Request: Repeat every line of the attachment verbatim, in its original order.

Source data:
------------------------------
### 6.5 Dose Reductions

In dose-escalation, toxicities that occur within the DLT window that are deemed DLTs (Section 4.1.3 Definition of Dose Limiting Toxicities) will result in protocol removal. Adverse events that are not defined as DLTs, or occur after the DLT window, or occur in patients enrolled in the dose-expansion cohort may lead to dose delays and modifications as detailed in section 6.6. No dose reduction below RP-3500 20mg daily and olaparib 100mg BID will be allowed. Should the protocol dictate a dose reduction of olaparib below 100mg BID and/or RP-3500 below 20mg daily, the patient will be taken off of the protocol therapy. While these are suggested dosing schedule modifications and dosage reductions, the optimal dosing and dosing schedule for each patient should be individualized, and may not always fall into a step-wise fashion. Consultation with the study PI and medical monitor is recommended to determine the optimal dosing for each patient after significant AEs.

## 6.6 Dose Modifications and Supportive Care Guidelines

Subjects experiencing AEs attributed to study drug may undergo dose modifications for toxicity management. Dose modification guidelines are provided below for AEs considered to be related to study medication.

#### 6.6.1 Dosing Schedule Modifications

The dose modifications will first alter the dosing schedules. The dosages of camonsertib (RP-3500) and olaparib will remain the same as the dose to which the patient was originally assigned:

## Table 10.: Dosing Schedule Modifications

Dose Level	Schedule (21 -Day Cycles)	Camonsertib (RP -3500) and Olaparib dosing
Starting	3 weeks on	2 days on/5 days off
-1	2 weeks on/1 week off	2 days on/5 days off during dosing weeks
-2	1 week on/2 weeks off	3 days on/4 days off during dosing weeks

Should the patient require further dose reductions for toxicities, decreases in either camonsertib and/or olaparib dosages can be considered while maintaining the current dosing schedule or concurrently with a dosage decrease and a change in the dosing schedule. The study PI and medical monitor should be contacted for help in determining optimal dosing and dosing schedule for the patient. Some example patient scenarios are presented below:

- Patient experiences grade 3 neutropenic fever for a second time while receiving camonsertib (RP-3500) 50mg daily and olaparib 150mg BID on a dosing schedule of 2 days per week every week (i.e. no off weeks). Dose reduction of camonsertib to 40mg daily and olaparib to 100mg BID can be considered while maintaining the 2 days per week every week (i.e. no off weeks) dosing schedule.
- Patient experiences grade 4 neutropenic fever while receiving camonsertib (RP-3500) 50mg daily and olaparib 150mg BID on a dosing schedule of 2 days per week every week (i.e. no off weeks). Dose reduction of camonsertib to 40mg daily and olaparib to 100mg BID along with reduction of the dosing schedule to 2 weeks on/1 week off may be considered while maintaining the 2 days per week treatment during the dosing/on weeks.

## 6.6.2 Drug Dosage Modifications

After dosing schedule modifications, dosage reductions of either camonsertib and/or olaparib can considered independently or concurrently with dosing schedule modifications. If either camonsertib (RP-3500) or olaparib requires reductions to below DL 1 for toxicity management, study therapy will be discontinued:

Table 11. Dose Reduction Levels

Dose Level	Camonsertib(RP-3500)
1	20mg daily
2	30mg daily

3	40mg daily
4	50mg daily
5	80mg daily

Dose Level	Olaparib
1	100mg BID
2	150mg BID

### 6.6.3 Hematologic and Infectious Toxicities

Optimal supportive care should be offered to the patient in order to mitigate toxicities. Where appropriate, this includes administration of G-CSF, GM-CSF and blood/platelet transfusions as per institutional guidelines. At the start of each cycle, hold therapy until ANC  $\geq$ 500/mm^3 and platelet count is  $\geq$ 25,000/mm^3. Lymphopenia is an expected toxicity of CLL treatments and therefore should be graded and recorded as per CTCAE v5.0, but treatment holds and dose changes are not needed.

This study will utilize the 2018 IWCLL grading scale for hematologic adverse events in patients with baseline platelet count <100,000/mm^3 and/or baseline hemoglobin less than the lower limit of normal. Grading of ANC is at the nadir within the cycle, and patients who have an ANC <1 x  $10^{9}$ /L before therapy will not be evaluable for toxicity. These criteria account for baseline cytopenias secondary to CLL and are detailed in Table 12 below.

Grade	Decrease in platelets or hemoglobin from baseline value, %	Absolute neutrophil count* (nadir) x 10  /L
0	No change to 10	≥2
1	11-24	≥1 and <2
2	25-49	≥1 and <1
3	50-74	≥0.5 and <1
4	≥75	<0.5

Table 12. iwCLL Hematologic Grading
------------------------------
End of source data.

### 6.5 Dose Reductions

In dose-escalation, toxicities that occur within the DLT window that are deemed DLTs (Section 4.1.3 Definition of Dose Limiting Toxicities) will result in protocol removal. Adverse events that are not defined as DLTs, or occur after the DLT window, or occur in patients enrolled in the dose-expansion cohort may lead to dose delays and modifications as detailed in section 6.6. No dose reduction below RP-3500 20mg daily and olaparib 100mg BID will be allowed. Should the protocol dictate a dose reduction of olaparib below 100mg BID and/or RP-3500 below 20mg daily, the patient will be taken off of the protocol therapy. While these are suggested dosing schedule modifications and dosage reductions, the optimal dosing and dosing schedule for each patient should be individualized, and may not always fall into a step-wise fashion. Consultation with the study PI and medical monitor is recommended to determine the optimal dosing for each patient after significant AEs.

## 6.6 Dose Modifications and Supportive Care Guidelines

Subjects experiencing AEs attributed to study drug may undergo dose modifications for toxicity management. Dose modification guidelines are provided below for AEs considered to be related to study medication.

#### 6.6.1 Dosing Schedule Modifications

The dose modifications will first alter the dosing schedules. The dosages of camonsertib (RP-3500) and olaparib will remain the same as the dose to which the patient was originally assigned:

## Table 10.: Dosing Schedule Modifications

Dose Level	Schedule (21 -Day Cycles)	Camonsertib (RP -3500) and Olaparib dosing
Starting	3 weeks on	2 days on/5 days off
-1	2 weeks on/1 week off	2 days on/5 days off during dosing weeks
-2	1 week on/2 weeks off	3 days on/4 days off during dosing weeks

Should the patient require further dose reductions for toxicities, decreases in either camonsertib and/or olaparib dosages can be considered while maintaining the current dosing schedule or concurrently with a dosage decrease and a change in the dosing schedule. The study PI and medical monitor should be contacted for help in determining optimal dosing and dosing schedule for the patient. Some example patient scenarios are presented below:

- Patient experiences grade 3 neutropenic fever for a second time while receiving camonsertib (RP-3500) 50mg daily and olaparib 150mg BID on a dosing schedule of 2 days per week every week (i.e. no off weeks). Dose reduction of camonsertib to 40mg daily and olaparib to 100mg BID can be considered while maintaining the 2 days per week every week (i.e. no off weeks) dosing schedule.
- Patient experiences grade 4 neutropenic fever while receiving camonsertib (RP-3500) 50mg daily and olaparib 150mg BID on a dosing schedule of 2 days per week every week (i.e. no off weeks). Dose reduction of camonsertib to 40mg daily and olaparib to 100mg BID along with reduction of the dosing schedule to 2 weeks on/1 week off may be considered while maintaining the 2 days per week treatment during the dosing/on weeks.

## 6.6.2 Drug Dosage Modifications

After dosing schedule modifications, dosage reductions of either camonsertib and/or olaparib can considered independently or concurrently with dosing schedule modifications. If either camonsertib (RP-3500) or olaparib requires reductions to below DL 1 for toxicity management, study therapy will be discontinued:

Table 11. Dose Reduction Levels

Dose Level	Camonsertib(RP-3500)
1	20mg daily
2	30mg daily

3	40mg daily
4	50mg daily
5	80mg daily

Dose Level	Olaparib
1	100mg BID
2	150mg BID

### 6.6.3 Hematologic and Infectious Toxicities

Optimal supportive care should be offered to the patient in order to mitigate toxicities. Where appropriate, this includes administration of G-CSF, GM-CSF and blood/platelet transfusions as per institutional guidelines. At the start of each cycle, hold therapy until ANC  $\geq$ 500/mm^3 and platelet count is  $\geq$ 25,000/mm^3. Lymphopenia is an expected toxicity of CLL treatments and therefore should be graded and recorded as per CTCAE v5.0, but treatment holds and dose changes are not needed.

This study will utilize the 2018 IWCLL grading scale for hematologic adverse events in patients with baseline platelet count <100,000/mm^3 and/or baseline hemoglobin less than the lower limit of normal. Grading of ANC is at the nadir within the cycle, and patients who have an ANC <1 x  $10^{9}$ /L before therapy will not be evaluable for toxicity. These criteria account for baseline cytopenias secondary to CLL and are detailed in Table 12 below.

Grade	Decrease in platelets or hemoglobin from baseline value, %	Absolute neutrophil count* (nadir) x 10  /L
0	No change to 10	≥2
1	11-24	≥1 and <2
2	25-49	≥1 and <1
3	50-74	≥0.5 and <1
4	≥75	<0.5

Table 12. iwCLL Hematologic Grading